Re-cast characters in sequels are always disappointing. Re-cast characters in the middle of a film? That’s just ridiculous. But that’s exactly what happens in Monster a Go-Go. After the first half of the film was made, the production ran out of funding and it was abandoned. The rights to the film were bought by another director, who was unable to re-hire most of the original actors, so he simply had their characters disappear, and then had other characters inexplicably appear and fill their roles, played by different actors. The one actor he was able to bring back had gained weight, grown a goatee, and gone bald, so he was re-cast as the brother of the original character he played.

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The Incredibly Strange Creatures Who Stopped Living and Became Mixed-Up Zombies (1964)

This film was billed as the first “monster-musical,” which is a genre that nobody asked for. It sees three teens stumble upon an occult conspiracy in an amusement park that involves carnies throwing acid into carnival-goers’ faces and turning them into zombies. Mixed-up zombies. Intercut throughout are musical numbers that take place in the carnival’s nightclub.

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The Sinister Urge (1960)

After the success of Psycho, which was released the same year, this film’s script was quickly re-worked. The end result was the same sort of villain (a sexually-motivated psychopath), but a much worse film. Today, the film holds a 13% approval rating on Rotten Tomatoes and 2.4 stars out of 10 on IMDB.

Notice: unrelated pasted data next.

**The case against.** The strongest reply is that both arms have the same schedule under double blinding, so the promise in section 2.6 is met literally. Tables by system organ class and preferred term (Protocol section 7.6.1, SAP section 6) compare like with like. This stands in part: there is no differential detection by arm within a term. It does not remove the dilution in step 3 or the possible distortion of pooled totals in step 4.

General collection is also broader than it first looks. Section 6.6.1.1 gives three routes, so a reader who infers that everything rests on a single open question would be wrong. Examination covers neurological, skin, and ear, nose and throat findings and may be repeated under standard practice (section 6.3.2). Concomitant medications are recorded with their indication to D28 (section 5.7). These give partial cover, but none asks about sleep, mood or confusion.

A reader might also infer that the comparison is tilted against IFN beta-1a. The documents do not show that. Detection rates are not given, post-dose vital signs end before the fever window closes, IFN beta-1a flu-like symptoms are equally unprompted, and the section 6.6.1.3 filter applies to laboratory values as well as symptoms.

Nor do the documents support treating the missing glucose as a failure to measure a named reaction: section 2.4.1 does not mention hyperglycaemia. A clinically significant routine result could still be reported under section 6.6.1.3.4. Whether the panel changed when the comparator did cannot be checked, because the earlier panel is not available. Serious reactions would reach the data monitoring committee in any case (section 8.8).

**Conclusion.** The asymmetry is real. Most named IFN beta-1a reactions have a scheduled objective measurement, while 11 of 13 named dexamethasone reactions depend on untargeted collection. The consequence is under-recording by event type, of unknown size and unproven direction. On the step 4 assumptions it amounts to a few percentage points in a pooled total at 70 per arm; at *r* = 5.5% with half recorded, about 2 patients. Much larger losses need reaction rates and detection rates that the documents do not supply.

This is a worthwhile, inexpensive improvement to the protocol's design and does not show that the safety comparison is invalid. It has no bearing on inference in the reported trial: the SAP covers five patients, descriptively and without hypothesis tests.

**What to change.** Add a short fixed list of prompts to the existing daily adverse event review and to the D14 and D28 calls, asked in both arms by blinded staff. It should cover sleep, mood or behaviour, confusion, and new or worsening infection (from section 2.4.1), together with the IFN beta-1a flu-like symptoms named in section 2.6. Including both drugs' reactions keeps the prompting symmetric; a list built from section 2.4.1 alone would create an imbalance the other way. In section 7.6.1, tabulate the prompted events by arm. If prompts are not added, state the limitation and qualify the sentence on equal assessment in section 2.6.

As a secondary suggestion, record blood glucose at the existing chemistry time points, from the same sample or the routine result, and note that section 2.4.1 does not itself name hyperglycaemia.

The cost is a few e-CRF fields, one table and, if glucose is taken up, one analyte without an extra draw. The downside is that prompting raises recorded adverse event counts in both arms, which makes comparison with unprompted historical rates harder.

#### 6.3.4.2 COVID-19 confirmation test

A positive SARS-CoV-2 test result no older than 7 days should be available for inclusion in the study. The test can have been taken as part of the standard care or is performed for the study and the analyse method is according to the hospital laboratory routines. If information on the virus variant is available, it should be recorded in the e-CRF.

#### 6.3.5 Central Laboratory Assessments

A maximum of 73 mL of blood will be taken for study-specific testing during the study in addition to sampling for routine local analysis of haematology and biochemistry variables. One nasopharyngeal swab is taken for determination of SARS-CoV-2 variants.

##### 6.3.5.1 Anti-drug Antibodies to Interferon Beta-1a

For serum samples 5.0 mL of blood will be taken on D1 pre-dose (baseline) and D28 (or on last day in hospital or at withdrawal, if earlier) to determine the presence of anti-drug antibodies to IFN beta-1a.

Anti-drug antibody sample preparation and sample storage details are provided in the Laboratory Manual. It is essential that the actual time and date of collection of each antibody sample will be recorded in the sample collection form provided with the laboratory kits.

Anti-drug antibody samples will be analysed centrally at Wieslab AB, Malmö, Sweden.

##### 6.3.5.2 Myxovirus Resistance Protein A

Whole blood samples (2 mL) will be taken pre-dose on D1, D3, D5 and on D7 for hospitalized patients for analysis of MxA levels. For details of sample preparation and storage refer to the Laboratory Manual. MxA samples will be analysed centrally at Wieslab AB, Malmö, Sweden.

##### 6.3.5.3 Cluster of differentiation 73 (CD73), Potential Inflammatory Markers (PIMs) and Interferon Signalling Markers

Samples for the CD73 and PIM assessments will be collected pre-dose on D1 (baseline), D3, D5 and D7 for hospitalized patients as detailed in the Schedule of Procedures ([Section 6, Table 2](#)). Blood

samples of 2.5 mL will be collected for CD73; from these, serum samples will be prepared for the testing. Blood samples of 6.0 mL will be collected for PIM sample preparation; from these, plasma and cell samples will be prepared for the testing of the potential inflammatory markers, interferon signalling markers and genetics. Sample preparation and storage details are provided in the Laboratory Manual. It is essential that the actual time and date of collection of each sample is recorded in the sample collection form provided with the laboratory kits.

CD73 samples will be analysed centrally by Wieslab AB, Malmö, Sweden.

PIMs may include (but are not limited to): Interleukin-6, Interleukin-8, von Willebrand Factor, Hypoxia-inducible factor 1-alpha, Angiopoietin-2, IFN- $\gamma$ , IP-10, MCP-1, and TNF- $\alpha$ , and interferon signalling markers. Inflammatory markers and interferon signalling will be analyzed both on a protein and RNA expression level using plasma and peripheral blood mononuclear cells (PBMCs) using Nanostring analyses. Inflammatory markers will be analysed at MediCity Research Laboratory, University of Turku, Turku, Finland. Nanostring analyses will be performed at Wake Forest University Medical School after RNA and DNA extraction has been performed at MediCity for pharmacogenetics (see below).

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Red Zone Cuba (1966)

This film is also often called Night Train to Mundo Fine, but whatever you call it, it’s terrible all the same. The film follows an escaped convict and two ex-cons on a quest to find treasure in a mine. The story isn’t inherently bad or uninteresting, but the execution leaves a lot to be desired. For that, this film is on many worst-films-ever-made lists and deservedly so.

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Fun in Balloon Land (1965)

Everything about this film is lacking. The plot, the execution, the special effects (if you can call them that). What’s best about this film is that its runtime is only 53 minutes, so your suffering won’t even last an hour. This film is pretty obscure however, with no credited actors or directors to be found.